Considering gift-giving, King County is publicizing it’s Waste Free Holiday program with “experience” merchants. For the past two years, our holidays and gifts have been trips and we’ll ride all over Maui again this year. In 07, we’re planning Bike Hugger tours and those will be experiences! Of course, we’ve got our store and the goods we sell.

Yesterday, and this amazed us, a friend told us she saw a Bike Hugger shirt at an airport. Cool. We hope more show up and check out more of the coolest cycling t-shirts and the Mudbunnies’ calendar.

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Sewn in San Francisco: Timbuk2

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by Byron on Nov 29, 2006 at 8:24 AM

Just in time for the holidays, Timbuk2 has announced Limited Edition Messenger bags – 43 styles, 18 speciality materials, classic Timbuk 2 Designs, and all sewn in San Francisco. While I’ve got a new lust for re.load baggage, I’ve been very happy with my Pro Series Messenger Backpack (shown below). Not only does it a carry all my stuff when traveling, it can be seen from the International Space Station! I think it also confuses the TSA, as it’s so bright, I get through security lines a bit easier.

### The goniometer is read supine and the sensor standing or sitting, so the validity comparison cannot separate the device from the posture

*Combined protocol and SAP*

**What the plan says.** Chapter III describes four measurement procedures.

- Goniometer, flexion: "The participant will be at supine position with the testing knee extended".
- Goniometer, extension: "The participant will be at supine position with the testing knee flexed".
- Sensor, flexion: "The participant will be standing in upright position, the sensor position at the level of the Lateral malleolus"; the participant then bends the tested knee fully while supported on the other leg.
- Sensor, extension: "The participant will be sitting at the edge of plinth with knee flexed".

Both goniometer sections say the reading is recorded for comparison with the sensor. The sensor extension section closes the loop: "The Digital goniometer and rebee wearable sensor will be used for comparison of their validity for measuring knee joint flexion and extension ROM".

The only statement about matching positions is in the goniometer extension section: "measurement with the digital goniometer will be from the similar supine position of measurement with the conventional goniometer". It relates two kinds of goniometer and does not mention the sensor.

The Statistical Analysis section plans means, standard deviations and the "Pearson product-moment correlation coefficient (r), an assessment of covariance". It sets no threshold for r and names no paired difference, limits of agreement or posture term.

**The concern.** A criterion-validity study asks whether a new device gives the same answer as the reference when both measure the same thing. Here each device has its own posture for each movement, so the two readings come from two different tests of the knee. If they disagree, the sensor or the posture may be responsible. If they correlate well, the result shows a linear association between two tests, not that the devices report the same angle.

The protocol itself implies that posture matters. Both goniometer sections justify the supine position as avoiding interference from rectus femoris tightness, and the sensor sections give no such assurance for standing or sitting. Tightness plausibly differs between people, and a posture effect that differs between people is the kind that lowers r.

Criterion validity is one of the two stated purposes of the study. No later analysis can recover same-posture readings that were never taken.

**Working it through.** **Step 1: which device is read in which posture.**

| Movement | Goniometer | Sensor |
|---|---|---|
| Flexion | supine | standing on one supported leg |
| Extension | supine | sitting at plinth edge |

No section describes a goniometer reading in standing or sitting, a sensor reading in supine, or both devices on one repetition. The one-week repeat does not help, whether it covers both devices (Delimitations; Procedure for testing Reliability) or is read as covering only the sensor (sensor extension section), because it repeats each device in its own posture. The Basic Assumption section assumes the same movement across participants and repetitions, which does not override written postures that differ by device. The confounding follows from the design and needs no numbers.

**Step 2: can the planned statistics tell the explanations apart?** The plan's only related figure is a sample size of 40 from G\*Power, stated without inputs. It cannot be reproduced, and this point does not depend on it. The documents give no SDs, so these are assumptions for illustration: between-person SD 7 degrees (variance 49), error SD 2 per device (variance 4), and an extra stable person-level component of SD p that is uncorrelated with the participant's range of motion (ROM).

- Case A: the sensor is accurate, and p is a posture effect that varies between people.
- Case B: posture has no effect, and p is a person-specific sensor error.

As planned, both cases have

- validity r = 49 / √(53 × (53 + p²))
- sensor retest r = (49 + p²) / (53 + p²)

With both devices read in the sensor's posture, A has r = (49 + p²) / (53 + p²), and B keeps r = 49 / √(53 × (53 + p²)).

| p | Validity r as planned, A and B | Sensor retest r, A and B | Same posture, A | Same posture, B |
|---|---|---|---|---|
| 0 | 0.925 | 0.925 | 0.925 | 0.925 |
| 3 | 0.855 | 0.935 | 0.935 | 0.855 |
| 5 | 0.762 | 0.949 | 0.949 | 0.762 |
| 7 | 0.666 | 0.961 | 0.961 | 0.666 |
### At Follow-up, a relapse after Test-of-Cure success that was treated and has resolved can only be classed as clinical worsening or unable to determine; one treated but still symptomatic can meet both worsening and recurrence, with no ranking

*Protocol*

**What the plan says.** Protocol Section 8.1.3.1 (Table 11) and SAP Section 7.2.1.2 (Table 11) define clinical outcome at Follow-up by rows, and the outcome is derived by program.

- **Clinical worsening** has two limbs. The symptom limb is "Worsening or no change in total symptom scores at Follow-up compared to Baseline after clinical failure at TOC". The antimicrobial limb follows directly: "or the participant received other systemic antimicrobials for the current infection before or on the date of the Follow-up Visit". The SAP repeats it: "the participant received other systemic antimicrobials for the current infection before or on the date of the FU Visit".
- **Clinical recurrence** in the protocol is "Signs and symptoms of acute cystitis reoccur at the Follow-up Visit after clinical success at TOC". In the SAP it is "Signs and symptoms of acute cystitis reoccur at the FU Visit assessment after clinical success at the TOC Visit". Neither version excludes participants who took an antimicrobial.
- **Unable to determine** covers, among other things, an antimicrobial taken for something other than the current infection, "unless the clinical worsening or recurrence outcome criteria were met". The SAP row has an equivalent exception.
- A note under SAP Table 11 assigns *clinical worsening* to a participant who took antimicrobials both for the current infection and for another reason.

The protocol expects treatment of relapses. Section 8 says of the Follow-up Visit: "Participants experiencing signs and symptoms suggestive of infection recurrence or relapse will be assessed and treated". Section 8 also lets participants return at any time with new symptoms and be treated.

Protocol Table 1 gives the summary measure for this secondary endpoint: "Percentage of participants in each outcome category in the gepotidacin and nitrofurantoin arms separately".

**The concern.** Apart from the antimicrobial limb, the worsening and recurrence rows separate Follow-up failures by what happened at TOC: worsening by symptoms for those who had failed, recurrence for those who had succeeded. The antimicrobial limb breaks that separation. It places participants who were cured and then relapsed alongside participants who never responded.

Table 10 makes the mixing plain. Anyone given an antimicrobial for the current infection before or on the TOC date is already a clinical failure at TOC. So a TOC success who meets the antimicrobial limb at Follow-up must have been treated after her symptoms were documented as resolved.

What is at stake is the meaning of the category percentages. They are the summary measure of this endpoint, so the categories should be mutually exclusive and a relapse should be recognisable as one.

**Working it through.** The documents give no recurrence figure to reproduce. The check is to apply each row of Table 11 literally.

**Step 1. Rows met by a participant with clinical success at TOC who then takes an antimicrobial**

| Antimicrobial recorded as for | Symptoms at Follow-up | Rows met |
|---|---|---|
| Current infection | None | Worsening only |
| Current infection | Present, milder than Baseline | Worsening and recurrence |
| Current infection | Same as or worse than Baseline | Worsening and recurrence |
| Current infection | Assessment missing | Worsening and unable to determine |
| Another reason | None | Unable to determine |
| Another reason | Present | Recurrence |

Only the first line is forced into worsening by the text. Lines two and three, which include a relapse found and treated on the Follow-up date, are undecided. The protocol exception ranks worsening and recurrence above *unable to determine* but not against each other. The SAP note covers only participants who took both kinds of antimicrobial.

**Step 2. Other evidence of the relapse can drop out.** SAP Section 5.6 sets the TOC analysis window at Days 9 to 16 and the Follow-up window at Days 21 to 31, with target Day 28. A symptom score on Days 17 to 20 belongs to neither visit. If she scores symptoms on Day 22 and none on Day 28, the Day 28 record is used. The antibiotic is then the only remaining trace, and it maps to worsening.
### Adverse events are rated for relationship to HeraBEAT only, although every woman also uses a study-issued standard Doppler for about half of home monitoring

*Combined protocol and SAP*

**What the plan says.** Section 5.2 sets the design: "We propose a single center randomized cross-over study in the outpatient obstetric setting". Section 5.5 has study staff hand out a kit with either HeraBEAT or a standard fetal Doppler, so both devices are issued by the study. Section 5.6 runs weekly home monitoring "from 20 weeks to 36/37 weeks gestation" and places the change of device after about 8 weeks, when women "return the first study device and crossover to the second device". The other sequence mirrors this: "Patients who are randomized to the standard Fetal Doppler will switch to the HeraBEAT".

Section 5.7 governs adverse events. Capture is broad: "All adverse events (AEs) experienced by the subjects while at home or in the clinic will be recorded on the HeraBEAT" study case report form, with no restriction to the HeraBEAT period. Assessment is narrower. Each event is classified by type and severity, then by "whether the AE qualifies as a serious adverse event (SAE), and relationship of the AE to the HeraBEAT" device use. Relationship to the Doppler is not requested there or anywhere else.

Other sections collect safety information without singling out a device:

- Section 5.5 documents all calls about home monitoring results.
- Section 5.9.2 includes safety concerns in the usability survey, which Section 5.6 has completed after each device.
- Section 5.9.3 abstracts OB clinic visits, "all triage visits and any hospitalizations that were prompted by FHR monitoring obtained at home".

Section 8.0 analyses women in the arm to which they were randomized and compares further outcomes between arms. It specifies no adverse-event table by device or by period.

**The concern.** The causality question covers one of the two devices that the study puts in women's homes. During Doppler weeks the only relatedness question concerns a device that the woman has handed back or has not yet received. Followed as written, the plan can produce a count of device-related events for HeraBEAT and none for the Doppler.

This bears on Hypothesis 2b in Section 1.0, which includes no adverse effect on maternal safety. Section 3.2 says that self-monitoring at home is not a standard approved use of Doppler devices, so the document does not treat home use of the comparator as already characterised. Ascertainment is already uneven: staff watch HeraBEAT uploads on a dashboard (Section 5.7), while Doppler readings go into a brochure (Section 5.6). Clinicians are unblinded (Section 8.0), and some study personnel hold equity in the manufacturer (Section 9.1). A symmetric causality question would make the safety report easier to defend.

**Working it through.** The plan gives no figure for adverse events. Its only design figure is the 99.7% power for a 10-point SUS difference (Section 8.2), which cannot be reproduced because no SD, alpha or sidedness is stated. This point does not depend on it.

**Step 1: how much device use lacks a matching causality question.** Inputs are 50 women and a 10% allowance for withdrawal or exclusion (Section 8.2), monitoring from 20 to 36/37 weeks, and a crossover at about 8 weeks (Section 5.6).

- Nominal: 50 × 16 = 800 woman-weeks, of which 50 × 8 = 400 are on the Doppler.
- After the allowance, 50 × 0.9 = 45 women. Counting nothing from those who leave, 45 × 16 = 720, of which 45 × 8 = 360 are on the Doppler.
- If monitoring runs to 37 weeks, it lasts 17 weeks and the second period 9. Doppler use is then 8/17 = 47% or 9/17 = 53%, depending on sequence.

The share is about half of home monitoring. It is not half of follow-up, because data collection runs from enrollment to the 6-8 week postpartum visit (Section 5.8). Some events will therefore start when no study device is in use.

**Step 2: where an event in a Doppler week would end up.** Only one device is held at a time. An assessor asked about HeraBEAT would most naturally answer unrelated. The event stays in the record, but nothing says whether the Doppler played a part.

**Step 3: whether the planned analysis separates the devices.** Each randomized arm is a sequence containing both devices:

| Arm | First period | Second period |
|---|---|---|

Timbuk2

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Defying the Weather, Riding in the Snow, and Worse

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by Byron on Nov 28, 2006 at 7:54 AM

A few years ago, I’d ride in any weather, a lot like that scene in Forrest Gump, in the storm, where I’d challenge the winds and rain to throw more at me. The defiance comes from learning how to ride in the Tri-Cities, where the wind blows in all directions all the time and my intense dislike for trainers. The defiance was tempered a few years ago, when I suddenly slipped in the snow and slid down a hill into a parked car and another time when the visibility was so bad, I rode right off the bike path into the Puget Sound.

So, as predictable as seeing a cyclist riding in shorts with bare knees, no matter how cold it is, I bet someone is out riding today, in Seattle, in the snow.

I’ve ridden in it all, not so much anymore, but though I’d ask what are your limits? What will you ride and not ride?